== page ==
Wolf Kahn

16 Dec 2019 - 25 Jan 2020

Tayloe Piggott Gallery is pleased to present an exhibition of landscape paintings by Wolf Kahn. This exhibition brings together select oil works on canvas- spanning the last sixteen years and covering a multitude of sizes, themes, and color palettes by the nonagenarian artist. The exhibition features a grouping of landscapes that highlight the artist’s deliberately antithetical subjective process set against the backdrop of the modern language of intentionality. A reception to celebrate this exhibition will be held on Friday, December 27th from 5-8pm. All are invited to attend.


Equal parts explosive and subtle, abstract and representational, intimate and expansive, these works paint Kahn as an artist working at the zenith of his seven-decades-long career. A one-time lumberjack in his youth, Kahn’s enthusiasm for trees as subject matter resounds through this exhibition. Eschewing the enormous skies of traditional, formalized landscapes, he focuses instead on the chaotic tangle of vegetation in Broken River (2012) and (literally) Horizontal Tangle (2010). In Predominantly Red-Violet (2017), his sky isn’t just diminutive, it barely registers over the rich luminosity of a looming purple-gold old-growth forest. Still, these ‘landscapes’ are certainly abstracted, trees relegated to variegated vertical lines and branches short, terse horizontal stabs of color. Truly, color is the star of the show, with texture an alluring ingenue, whether in the soft grey luminescence of Last Glow of Fall (2019) or the “blatant and vulgar” orange that blazes from the canvas in Purple Ground Fog (2003), the earliest painting selected for the exhibition.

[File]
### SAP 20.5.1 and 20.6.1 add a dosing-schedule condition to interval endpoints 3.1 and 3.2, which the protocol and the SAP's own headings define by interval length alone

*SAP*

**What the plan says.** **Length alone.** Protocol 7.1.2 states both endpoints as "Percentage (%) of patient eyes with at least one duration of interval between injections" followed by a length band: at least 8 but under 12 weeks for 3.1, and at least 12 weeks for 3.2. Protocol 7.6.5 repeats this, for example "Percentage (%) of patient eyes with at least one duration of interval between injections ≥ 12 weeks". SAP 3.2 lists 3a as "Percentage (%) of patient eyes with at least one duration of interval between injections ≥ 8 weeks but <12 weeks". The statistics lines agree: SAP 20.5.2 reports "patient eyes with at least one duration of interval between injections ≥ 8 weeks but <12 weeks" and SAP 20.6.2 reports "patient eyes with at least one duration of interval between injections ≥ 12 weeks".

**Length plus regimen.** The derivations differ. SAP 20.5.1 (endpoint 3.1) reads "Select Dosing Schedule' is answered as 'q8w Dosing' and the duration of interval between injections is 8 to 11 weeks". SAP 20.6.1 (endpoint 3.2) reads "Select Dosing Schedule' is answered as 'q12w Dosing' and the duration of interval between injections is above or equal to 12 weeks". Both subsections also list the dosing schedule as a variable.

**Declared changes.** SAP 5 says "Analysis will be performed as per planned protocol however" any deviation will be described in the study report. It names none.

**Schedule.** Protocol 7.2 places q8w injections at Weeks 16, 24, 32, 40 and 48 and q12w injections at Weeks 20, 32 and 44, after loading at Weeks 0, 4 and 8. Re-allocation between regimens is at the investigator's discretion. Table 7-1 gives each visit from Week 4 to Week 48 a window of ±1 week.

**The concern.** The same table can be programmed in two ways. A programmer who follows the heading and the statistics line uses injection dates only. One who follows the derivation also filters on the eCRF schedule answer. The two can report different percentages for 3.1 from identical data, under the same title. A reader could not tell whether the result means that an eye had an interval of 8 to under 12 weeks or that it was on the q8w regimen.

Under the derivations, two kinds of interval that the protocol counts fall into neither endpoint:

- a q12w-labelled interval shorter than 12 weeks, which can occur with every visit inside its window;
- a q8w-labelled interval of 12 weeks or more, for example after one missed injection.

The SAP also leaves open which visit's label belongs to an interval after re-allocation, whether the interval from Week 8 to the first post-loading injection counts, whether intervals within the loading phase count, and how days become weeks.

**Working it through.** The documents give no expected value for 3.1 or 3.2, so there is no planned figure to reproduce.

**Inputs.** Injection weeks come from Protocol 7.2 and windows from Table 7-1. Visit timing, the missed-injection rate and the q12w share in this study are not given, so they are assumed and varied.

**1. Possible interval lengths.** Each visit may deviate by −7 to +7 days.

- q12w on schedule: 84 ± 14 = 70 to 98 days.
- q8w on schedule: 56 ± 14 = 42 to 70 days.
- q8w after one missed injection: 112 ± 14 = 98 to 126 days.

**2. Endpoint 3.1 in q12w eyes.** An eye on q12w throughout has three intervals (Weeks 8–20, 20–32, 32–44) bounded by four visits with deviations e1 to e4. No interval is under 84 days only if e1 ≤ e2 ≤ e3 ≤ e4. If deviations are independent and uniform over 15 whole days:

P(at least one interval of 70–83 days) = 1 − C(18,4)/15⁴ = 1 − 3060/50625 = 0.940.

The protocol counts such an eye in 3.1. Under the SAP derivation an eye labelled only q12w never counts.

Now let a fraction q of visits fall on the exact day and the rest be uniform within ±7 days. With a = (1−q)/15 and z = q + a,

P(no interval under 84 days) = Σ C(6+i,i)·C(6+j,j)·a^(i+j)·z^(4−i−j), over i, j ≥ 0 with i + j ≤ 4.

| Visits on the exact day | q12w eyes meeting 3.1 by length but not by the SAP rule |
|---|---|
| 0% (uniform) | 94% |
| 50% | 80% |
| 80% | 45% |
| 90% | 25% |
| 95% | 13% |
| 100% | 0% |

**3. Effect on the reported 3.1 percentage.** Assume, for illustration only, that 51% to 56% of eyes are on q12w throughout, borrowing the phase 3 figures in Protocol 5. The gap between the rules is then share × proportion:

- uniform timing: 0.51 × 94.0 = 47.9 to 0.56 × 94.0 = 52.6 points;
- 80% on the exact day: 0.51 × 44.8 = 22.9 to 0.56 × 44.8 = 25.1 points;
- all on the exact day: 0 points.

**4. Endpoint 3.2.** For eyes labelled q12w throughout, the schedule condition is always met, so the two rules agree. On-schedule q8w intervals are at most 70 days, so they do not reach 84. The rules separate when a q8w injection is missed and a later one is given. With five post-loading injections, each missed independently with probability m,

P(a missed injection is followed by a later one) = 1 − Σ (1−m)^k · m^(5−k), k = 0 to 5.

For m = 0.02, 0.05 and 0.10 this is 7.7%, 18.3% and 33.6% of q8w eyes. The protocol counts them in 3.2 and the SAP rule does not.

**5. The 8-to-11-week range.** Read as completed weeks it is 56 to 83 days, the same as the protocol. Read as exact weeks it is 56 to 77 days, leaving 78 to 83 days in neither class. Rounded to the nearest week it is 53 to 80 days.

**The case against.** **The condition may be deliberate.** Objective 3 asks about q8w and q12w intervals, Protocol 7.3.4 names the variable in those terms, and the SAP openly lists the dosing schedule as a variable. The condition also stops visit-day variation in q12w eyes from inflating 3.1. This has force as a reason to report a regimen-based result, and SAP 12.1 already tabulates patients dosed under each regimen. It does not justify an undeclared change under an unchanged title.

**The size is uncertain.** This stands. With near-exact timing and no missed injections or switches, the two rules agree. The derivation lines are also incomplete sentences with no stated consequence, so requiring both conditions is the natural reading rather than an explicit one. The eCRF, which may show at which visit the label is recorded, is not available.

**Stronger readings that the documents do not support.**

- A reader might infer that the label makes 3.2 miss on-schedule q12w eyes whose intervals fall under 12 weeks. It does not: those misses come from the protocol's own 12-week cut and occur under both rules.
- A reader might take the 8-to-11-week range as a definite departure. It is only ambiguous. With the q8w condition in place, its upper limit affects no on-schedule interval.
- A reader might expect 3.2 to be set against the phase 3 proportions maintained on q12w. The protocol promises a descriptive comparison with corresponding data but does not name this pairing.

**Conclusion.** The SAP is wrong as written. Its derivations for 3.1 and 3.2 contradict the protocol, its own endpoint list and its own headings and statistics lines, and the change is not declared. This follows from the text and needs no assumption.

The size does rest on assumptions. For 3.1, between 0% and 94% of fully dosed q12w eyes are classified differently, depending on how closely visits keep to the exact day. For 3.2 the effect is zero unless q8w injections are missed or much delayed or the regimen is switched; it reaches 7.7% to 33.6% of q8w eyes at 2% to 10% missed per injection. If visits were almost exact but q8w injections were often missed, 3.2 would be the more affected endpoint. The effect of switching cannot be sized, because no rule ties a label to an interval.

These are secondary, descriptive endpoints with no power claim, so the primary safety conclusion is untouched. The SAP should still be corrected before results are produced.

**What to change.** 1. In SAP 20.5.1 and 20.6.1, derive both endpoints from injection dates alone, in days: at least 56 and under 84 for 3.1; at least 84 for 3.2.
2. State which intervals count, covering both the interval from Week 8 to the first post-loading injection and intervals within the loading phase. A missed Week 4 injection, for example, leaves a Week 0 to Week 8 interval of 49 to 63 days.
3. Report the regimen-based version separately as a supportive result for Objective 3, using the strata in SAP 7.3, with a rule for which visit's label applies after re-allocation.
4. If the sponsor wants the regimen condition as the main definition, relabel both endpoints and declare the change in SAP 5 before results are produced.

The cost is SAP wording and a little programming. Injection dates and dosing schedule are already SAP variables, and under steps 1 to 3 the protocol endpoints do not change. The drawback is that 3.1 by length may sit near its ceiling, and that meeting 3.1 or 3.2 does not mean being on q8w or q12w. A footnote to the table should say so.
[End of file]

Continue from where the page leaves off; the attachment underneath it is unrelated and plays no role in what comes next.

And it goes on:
Perhaps the preeminent colorist of a generation, Wolf Kahn descends from as enigmatic artistic sources as American Realism, Color Field painting, and Abstract Expressionism. It’s clear he always made his own rules, and perhaps, as a rule, broke them. A second-generation New School artist following the lions of American Abstraction such as Rothko, Pollock, and de Kooning, among others, Wolf Kahn broke rank by returning to representational painting, mainly of landscapes.


Born in Stuttgart, Germany, in 1927, Wolf Kahn fled at thirteen to London via the Kindertransport, and thereon to the United States, where he was eventually reunited with his father, a well-known conductor of the orchestra. In 1945, he graduated from the High School of Music and Art in New York after which he spent time in the Navy. Under the GI Bill, he studied with the well-known teacher and abstract expressionist, Hans Hofmann, becoming Hofmann's studio assistant. In 1950, he enrolled in the University of Chicago as part of the Hutchins Chicago Plan, graduating after only eight months.

He returned to New York, determined to become a full-time artist. He and other former Hofmann students established the Hansa Gallery, a cooperative gallery where Kahn had his first solo exhibition. In 1956, he joined the Grace Borgenicht Gallery, where he exhibited regularly until 1995. In 1960, his work was included in a major exhibition at the Whitney Museum of American Art titled Young America 1960: 30 Painters under 36. Kahn has received a Fulbright Scholarship, a John Simon Guggenheim Fellowship, and an Award in Art from the Academy of Arts and Letters. His work found in the permanent collections of most major art museums in the United States including the Metropolitan Museum of Art, the Museum of Modern Art (MoMA), the Whitney Museum of America Art, the National Gallery of Art, the Museum of Fine Arts, Boston, and the Smithsonian American Art Museum, among others. In addition, Kahn’s works regularly form the centerpiece of numerous group exhibitions and solo shows in galleries and museums throughout the United States and abroad.


Still maintaining a vigorous, daily studio practice at age 92, Kahn adheres to a strict non-program program. He is still very much a student of Hans Hofmann. There’s an affectionate contrariness about him and the way he describes his work. “I try not to,” he says. “I never want to look at it the way an outsider would. There’s a certain mystery in making paintings, and I don’t want to destroy that. What people think art’s about is not always what it’s about. Lately, I’ve decided my painting isn’t about describing places or things, it’s much closer to just an expression of enthusiasm.”


“Art is playing, dancing, spontaneity. Don’t intentionally choose a color,” he tells his students, “just pick it up.”